Journal of Neurosurgery, Aug 2009, Vol. 111, No. 2, Pages 387-392
Assessing academic productivity through simple quantification may overlook key information, and the use of statistical enumeration of academic output is growing. The h index, which incorporates both the total number of publications and the citations of those publications, has been recently proposed as an objective measure of academic productivity. The authors used several tools to calculate the h index for academic neurosurgeons to provide a basis for evaluating publishing by physicians.
The h index of randomly selected academic neurosurgeons from a sample of one-third of the academic programs in the US was calculated using data from Google Scholar and from the Scopus database. The mean h index for each academic rank was determined. The h indices were also correlated with various other factors (such as time spent practicing neurosurgery, authorship position) to identify how these factors influenced the h index. The h indices were then compared with other citation statistics to evaluate the robustness of this metric. Finally, h indices were also calculated for a sampling of physicians in other medical specialties for comparison.
As expected, the h index increased with academic rank and there was a statistically significant difference between each rank. A weighting based on position of authorship did not affect h indices. The h index was positively correlated with time since American Board of Neurological Surgery certification, and it was also correlated with other citation metrics. A comparison among medical specialties supports the assertion that h index values may not be comparable between fields, even closely related specialties.
The h index appears to be a robust statistic for comparing academic output of neurosurgeons. Within the field of academic neurosurgery, clear differences of h indices between academic ranks exist. On average, an increase of the h index by 5 appears to correspond to the next highest academic rank, with the exception of chairperson. The h index can be used as a tool, along with other evaluations, to evaluate an individual’s productivity in the academic advancement process within the field of neurosurgery but should not be used for comparisons across medical specialties.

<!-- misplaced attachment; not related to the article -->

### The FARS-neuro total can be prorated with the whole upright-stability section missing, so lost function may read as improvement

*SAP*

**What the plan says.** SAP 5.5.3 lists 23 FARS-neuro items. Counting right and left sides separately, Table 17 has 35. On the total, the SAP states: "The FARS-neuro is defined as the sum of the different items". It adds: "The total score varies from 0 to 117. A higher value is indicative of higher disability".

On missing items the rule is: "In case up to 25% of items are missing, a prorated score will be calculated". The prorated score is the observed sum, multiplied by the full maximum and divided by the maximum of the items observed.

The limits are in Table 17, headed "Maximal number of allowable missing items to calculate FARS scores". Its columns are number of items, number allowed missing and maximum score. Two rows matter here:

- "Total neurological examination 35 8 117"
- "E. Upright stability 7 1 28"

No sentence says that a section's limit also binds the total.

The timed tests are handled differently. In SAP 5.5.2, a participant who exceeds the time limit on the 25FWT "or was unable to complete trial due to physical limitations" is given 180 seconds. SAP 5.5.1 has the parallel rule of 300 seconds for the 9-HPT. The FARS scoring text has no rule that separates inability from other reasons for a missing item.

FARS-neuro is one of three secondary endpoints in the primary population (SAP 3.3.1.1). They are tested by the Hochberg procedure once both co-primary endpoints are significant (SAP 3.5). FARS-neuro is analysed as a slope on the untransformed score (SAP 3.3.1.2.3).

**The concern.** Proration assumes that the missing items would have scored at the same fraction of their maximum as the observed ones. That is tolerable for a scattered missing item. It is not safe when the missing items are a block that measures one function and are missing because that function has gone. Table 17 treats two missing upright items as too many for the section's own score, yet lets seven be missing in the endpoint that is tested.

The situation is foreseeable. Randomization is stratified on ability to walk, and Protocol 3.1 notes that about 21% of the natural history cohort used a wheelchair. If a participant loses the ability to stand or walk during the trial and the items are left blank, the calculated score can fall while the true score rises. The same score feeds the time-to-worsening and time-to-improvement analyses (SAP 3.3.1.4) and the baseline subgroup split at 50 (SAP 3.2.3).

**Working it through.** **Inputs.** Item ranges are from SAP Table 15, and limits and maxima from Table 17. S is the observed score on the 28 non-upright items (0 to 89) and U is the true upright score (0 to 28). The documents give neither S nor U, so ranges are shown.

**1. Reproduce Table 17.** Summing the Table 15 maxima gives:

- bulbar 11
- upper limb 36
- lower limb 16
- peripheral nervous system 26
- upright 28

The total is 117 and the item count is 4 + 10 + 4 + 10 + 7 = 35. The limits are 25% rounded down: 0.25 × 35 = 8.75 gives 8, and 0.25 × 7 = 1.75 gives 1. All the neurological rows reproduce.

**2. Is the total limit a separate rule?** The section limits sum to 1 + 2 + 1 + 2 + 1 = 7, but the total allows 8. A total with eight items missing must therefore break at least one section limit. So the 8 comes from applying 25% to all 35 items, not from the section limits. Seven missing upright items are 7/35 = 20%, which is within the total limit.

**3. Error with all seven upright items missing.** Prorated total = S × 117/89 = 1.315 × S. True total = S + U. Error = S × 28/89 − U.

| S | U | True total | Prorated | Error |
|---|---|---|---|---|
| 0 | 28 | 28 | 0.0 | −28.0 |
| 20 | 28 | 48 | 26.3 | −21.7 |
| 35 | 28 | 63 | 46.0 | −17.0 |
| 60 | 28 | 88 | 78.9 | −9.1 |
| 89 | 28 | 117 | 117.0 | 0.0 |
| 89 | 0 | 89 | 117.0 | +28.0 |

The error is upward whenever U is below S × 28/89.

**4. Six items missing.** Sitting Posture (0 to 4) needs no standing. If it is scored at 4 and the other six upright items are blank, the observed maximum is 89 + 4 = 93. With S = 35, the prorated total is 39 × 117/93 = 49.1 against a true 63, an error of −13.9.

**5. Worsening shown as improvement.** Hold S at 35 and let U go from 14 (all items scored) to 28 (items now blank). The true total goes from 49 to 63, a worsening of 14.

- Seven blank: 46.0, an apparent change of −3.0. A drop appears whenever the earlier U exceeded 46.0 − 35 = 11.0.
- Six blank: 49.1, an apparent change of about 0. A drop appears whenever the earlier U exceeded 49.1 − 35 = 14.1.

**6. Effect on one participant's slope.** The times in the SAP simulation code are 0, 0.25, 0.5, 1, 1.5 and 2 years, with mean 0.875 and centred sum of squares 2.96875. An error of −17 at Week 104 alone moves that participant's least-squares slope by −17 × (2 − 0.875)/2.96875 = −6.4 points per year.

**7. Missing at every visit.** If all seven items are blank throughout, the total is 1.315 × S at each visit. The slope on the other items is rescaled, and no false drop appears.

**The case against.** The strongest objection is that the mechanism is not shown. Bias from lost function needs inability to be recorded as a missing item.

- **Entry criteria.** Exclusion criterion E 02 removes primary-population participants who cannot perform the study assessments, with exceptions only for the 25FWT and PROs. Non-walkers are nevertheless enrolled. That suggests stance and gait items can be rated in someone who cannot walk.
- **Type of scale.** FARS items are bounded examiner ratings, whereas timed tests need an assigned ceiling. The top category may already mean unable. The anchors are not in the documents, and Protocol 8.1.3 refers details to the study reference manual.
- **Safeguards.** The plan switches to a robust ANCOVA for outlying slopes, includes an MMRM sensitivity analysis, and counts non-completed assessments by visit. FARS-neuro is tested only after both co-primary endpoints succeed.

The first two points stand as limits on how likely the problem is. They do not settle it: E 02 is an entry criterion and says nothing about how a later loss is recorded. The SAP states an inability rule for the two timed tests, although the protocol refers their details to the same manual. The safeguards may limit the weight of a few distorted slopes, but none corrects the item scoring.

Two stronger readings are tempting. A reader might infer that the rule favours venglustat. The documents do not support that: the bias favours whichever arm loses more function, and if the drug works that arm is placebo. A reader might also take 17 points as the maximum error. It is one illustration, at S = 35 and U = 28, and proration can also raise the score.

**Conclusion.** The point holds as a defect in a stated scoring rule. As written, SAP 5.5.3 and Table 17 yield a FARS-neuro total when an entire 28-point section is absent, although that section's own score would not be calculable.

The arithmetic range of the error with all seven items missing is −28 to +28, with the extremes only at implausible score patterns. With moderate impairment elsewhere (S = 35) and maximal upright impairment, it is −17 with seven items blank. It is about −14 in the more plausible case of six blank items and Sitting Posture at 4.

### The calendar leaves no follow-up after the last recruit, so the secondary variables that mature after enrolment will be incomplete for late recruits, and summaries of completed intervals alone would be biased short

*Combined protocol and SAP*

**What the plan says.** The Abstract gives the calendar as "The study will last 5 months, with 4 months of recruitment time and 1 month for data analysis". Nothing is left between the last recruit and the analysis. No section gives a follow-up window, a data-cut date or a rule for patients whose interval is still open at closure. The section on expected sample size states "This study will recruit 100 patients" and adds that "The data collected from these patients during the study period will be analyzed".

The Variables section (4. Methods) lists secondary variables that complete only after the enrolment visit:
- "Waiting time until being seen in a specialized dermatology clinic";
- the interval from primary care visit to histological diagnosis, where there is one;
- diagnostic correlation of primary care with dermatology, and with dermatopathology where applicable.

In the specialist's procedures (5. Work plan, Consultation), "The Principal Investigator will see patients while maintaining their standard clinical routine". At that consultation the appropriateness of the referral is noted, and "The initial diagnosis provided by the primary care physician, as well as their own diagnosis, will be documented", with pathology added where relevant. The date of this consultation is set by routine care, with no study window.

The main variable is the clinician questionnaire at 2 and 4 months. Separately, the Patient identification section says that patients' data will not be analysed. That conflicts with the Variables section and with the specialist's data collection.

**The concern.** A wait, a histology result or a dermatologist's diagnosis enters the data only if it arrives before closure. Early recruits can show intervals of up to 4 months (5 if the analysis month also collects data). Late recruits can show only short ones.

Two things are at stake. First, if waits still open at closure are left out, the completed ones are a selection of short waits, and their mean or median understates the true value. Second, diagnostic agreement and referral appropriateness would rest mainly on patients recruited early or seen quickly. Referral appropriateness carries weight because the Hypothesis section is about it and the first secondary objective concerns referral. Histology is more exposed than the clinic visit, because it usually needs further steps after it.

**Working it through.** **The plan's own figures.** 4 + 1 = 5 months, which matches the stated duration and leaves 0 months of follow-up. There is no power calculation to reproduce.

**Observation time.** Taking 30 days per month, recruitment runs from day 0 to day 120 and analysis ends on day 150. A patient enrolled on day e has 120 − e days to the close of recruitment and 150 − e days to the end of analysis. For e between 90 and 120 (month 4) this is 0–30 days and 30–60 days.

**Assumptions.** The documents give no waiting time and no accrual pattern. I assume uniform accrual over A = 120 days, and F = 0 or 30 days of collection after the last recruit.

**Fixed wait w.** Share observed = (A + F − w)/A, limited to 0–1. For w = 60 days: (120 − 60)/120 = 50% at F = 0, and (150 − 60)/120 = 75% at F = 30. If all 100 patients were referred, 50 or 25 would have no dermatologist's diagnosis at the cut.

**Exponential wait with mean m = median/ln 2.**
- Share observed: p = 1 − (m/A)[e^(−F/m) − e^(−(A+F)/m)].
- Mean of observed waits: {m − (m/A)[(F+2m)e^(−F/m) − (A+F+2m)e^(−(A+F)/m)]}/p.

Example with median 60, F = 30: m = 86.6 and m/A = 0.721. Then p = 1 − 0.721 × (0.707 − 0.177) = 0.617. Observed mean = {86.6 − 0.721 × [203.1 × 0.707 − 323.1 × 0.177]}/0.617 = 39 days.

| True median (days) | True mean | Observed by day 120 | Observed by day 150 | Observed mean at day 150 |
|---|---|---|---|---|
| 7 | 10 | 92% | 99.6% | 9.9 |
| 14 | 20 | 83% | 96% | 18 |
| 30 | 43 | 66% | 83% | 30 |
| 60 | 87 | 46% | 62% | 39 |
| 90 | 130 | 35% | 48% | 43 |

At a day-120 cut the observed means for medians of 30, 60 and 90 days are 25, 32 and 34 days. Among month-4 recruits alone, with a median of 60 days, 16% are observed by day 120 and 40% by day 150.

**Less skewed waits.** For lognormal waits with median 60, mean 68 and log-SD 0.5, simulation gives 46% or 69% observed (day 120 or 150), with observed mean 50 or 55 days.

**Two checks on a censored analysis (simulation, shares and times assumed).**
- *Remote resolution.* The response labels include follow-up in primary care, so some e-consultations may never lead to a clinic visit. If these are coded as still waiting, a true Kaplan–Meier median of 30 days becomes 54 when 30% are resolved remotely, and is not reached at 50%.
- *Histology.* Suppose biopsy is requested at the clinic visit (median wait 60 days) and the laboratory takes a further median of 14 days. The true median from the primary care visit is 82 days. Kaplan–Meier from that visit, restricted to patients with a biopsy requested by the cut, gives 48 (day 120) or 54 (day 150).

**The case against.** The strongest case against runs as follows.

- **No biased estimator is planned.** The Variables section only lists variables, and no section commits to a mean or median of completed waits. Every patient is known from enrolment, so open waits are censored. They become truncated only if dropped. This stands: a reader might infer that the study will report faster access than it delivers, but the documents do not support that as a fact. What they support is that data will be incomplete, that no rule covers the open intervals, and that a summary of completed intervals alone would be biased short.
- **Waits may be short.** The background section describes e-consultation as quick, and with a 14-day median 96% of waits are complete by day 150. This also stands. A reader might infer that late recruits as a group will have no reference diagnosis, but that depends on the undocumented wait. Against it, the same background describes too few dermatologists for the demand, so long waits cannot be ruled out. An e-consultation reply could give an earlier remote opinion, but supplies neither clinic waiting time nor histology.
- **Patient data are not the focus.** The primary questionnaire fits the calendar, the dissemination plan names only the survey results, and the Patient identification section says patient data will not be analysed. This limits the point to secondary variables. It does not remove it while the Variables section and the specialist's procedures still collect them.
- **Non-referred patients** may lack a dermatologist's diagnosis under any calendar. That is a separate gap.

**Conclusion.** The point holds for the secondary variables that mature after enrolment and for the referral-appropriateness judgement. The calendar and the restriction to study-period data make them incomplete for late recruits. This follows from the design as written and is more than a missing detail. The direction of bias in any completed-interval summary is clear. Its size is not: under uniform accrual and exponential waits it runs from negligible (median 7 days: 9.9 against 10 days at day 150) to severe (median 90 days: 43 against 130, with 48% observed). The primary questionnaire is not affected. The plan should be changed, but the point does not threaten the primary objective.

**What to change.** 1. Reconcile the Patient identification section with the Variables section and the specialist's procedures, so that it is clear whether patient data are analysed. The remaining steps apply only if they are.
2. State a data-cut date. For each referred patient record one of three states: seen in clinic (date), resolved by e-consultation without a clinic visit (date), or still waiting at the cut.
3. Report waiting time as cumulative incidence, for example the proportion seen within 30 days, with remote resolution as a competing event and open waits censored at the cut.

In elderly patients with brain tumors, the prevention of postoperative systemic complications is extremely important, and identification of the risk factors would be useful for planning therapy. The authors investigated ways to avoid postoperative complications by identifying risk factors.
The study population included 84 patients, 70 years of age or older, who underwent surgical brain tumor removal. The following independent factors were assessed by univariate and multivariate analyses: sex, age, preoperative underlying diseases and complications, histopathological findings, preoperative Karnofsky Performance Scale (KPS) score, preoperative whole blood hemoglobin (Hb) level, preoperative serum total protein (TP) level, operation time, intraoperative blood loss, change in Hb level (difference between pre- and postoperative values), and change in TP level (difference between pre- and postoperative values). The cutoff values for significant independent factors were also determined.
Overall, 35 (41.7%) of the 84 patients had a total of 56 postoperative systemic complications. Univariate analysis identified the preoperative KPS score, intraoperative blood loss, change in Hb level, and change in TP level as risk factors for postoperative complications, and multivariate analysis extracted the following risk factors: the preoperative KPS score (p = 0.0450, OR 4.020), intraoperative blood loss (p = 0.0104, OR 6.571), and change in Hb levels (p = 0.0023, OR 9.301). The cutoff values were: KPS score < 80%, intraoperative blood loss ≥ 350 ml, and change in Hb level ≥ 2.0 g/dl.
In elderly patients with brain tumors, low preoperative KPS score, high intraoperative blood loss, and a large difference between pre- and postoperative Hb levels are significant risk factors for postoperative systemic complications.
Child’s Nervous System
Purpose Middle fossa arachnoid cysts (MFAC) are a relatively common, benign pathology that pose a therapeutic challenge for both symptomatic and asymptomatic patients. The optimal surgical strategy and indication to treat are still debated by neurosurgeons. We reviewed our experience and results in a group of patients treated with endoscopic fenestration with the aim to assess indications to treat and clinical and neuroradiological results.
Methods The data on 40 patients operated with endoscopic fenestration for MFAC in two centres, “Anna Meyer” Children’s Hospital, Florence, Italy, and Royal Liverpool Children’s Hospital “Alder Hey”, Liverpool, UK, between 2001 and 2007 were retrospectively reviewed with prospective follow-up. We analysed clinical and neuroradiological presentation, indications to treat, surgical technique, complications, and clinical and neuroradiological follow-up.
Results There were 30 males and ten females: mean age, 7.8 years; mean follow-up, 21 months. The neuronavigation system was used in 12 patients in the English cohort. Thirty-seven patients (92.5%) had a satisfactory clinical outcome. The cyst was reduced in size or completely disappeared in 29 patients (72.5%). There was no death or significant morbidity associated with the procedure. Four patients required further surgical treatment. Four patients experienced a post-traumatic intracystic bleeding after surgery.